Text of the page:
I had to hop out to the United Arab Emirates (UAE) and back this week for work. It's 15 hours each way and gives one plenty of time for reflection. When I am overseas I often ponder how the place de jour is the same and different than B'game. The UAE is, as its name implies, a combination of historically independent emirates--notably Dubai and Abu Dhabi. As you can see from the photo below, they are brand new cities rising from the desert. A central location and gold trading were the historical advantages. Today oil, the central location and an open economy with no taxes are the fuel for amazing growth. Nothing in the picture below existed 15 years ago! And there is another city just like it about 60 miles away.
So I was left to ponder how California is reacting--competing, really--in this global economy. The Dubai airport took over the #2 slot for international traffic from Paris de Gaulle last month and expects to dethrone Heathrow in 2015. Governor Moonbeam, aided and abetted by some clueless voters, is busy raising tax rates. The newspapers are reminding everyone to make those big purchases before the sales tax rate rises next week. The guy in the article says it's not a big deal because people are used to the increases--evidence of another clueless voter--myopic and under-educated.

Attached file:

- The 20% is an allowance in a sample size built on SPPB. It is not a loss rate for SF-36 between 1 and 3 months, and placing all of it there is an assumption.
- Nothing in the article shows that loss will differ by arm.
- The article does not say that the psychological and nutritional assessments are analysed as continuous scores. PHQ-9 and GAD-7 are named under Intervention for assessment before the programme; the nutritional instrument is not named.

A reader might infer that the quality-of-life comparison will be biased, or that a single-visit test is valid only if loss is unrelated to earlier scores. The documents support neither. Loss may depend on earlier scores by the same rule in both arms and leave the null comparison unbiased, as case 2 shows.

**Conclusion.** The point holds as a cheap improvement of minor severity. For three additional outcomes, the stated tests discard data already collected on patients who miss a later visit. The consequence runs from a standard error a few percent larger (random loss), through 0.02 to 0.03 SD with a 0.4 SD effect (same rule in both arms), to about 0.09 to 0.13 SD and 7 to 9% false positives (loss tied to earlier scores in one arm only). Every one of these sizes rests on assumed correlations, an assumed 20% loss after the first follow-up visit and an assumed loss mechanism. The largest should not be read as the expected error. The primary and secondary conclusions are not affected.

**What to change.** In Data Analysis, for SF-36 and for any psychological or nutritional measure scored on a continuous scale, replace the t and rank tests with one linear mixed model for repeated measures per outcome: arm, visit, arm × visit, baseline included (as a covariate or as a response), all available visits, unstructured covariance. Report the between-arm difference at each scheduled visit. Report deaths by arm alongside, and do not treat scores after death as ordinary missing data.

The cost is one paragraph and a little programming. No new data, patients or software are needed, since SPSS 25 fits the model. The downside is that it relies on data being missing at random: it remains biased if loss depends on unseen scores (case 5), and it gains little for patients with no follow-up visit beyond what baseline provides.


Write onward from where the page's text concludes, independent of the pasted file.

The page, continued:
And we can say the same about energy costs. Today's Wall Street Journal editorial titled "California's Coming Green-Outs" discusses the 2006 law that requires our utilities to get 20% of their power from renewables by 2010 which was then increased to 33% by 2020. There are just a couple of wrinkles
California residents and businesses already pay rates that are 25% to 60% higher than the national average. Excessive energy costs have helped to obliterate the state's manufacturing base.
And the push for legislated percentages of renewables will only exacerbate that exodus. Meanwhile we are competing with the UAE, Oman, Quatar, Singapore and the next wave of developing nations. We have our advantages for sure, but why are so many of our weaknesses self-inflicted? It is going to be interesting (scary) to see if the "barbell economy" can carry its weight.